The three-judge panel was comprised of Judge Murphy (who authored the opinion), Judge Zachary and Judge Arrowood. In reaching its decision, the Court noted as relevant the fact that the expert failed to review the transcript of the defendant’s deposition, failed review the web site of the defendant’s medical group and failed to consider the qualifications and training of the other physicians within the defendant’s practice group. The Court concluded that, because the plaintiff was unable to show that his expert was familiar with key aspects of the defendant’s background at the summary judgment stage, the trial court properly excluded the testimony and entered summary judgment in favor of the defendant.
What are the lessons we can take away from these two opinions? First ensure that your causation experts articulate and apply the correct legal standard for admission of expert testimony on the issue of proximate cause. Ensure that the methodology employed by your expert is reliable and, specifically, that the evidence and literature relied upon by the expert is reliable and consistent with his opinions. It also helps to have more than one standard of care and causation expert in case things go awry before the trial court.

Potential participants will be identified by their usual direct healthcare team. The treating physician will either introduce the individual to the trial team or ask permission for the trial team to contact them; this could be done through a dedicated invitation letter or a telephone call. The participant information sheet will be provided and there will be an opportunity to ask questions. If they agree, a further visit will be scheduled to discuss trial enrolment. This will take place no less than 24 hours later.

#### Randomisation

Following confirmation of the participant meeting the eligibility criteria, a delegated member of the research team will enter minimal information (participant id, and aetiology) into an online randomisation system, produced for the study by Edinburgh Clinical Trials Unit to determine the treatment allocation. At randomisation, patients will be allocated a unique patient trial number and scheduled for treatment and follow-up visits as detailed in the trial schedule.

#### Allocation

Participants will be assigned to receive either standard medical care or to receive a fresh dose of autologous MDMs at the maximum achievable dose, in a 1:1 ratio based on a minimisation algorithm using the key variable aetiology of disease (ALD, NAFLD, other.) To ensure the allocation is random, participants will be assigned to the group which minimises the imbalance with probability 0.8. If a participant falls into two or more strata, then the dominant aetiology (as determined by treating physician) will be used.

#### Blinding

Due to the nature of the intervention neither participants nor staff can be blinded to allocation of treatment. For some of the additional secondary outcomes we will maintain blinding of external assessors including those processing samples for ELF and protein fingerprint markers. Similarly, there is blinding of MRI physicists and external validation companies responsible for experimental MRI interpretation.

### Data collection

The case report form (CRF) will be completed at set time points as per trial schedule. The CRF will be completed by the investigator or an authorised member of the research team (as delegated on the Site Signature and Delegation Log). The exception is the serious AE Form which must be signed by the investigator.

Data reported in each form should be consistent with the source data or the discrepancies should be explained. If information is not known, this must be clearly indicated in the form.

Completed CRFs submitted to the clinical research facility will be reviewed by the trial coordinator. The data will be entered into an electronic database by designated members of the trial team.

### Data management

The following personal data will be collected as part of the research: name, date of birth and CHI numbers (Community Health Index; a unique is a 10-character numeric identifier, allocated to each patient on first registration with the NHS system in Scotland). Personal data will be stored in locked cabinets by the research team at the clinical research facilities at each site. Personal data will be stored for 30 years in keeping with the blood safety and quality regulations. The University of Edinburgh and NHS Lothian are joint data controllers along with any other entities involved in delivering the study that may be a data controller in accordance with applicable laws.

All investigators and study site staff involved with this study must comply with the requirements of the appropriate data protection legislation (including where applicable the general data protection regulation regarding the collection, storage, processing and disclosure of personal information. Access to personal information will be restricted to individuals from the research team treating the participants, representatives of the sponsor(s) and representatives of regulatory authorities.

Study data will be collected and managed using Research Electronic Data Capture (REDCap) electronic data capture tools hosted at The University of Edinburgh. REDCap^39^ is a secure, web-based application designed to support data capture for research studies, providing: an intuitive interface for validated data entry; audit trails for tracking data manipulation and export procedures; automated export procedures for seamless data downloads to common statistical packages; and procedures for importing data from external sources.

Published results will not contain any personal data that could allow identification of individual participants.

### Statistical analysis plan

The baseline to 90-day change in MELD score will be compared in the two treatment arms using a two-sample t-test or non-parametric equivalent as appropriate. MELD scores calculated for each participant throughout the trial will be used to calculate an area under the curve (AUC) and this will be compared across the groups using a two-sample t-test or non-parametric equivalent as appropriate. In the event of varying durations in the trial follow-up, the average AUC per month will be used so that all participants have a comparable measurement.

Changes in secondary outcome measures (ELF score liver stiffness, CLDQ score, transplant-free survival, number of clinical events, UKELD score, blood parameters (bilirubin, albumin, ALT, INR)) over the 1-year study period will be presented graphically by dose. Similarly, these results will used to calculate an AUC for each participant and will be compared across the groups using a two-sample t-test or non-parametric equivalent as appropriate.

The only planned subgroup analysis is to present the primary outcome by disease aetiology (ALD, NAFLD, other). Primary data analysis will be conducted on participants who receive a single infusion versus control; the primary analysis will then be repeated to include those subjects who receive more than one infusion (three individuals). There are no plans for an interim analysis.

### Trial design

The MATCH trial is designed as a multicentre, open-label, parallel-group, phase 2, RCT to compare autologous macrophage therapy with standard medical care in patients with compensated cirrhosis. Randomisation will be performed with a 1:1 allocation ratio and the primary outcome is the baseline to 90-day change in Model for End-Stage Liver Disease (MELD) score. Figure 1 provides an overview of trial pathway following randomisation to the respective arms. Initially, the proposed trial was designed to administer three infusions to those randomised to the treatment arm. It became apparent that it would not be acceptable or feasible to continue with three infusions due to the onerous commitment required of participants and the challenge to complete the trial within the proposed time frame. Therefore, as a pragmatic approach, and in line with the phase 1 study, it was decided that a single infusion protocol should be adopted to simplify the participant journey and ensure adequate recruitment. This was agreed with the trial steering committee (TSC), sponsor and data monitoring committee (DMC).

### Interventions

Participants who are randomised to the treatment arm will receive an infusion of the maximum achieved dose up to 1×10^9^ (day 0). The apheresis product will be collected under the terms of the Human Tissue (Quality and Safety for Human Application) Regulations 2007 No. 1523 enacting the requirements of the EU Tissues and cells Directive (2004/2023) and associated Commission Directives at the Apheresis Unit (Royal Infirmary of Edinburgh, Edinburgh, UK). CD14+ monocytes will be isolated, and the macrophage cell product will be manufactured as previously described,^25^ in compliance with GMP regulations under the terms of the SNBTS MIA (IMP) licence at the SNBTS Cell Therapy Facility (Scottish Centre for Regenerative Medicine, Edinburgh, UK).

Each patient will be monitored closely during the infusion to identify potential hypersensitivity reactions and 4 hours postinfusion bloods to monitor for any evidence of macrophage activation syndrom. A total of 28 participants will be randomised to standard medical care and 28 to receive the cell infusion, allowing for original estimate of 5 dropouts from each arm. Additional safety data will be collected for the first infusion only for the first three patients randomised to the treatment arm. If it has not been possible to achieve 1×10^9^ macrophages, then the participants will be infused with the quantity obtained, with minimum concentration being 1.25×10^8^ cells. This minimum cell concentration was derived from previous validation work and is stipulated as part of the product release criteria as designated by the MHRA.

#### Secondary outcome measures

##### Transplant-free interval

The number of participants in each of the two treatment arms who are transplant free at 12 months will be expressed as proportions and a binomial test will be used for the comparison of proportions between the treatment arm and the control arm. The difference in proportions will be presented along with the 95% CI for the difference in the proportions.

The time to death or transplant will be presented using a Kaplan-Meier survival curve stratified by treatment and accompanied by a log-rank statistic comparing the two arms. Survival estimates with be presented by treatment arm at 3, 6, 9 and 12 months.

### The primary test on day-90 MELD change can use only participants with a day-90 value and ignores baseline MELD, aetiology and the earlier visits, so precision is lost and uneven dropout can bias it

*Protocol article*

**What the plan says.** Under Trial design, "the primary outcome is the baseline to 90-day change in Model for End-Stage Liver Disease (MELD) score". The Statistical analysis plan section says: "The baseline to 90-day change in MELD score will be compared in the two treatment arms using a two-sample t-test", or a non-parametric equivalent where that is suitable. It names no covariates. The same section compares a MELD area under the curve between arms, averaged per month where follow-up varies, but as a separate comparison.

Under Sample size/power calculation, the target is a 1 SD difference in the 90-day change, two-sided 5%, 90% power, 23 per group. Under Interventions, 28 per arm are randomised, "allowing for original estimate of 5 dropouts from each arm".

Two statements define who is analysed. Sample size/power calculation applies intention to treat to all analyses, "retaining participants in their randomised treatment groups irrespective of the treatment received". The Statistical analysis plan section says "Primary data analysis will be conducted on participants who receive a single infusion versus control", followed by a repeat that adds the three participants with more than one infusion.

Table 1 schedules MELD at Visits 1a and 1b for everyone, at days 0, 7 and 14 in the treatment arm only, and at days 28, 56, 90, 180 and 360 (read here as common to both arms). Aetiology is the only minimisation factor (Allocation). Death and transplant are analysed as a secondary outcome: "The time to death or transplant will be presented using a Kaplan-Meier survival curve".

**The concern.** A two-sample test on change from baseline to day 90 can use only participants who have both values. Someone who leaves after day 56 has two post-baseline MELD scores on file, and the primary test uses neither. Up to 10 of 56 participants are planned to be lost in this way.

Second, it is critical that your expert be familiar and conversant with the background, education and experience of the defendant provider. If the expert is a Rule 9(j) expert, be sure to enclose publicly available information regarding the defendant. Begin with the information that is available publicly regarding the defendants, particularly the information contained on the website for the North Carolina Medical Board. Make additional efforts during discovery to flesh out your expert’s familiarity with the defendant’s pedigree. Obtain a current curriculum vitae in discovery, review and provide to your expert any relevant literature or research published and conducted by the defendant, depose the defendant and elicit testimony regarding his background, training and experience and then provide the transcript to your expert. If the negligence of nurses is at issue, make sure to ask in discovery for the identification of every non-physician provider who rendered care and treatment to the patient. Obtain current resumes and depositions from each provider, being sure to provide these materials to your expert prior to his deposition and no later than the summary judgment stage.
These opinions leave little doubt that in the wild world of North Carolina medical malpractice litigation, it is still very much a defendant-friendly jurisdiction. Careful preparation of your expert can provide invaluable insulation from the inevitable evidentiary challenges that will be mounted by the defendants.Posted byNorth Carolina Personal Injury News and Law BlogPosted inUncategorizedEditNC Court of Appeals Rules in Favor of Doctors and Dismisses Claims of Injured Patients in Two Unpublished MedMal Opinions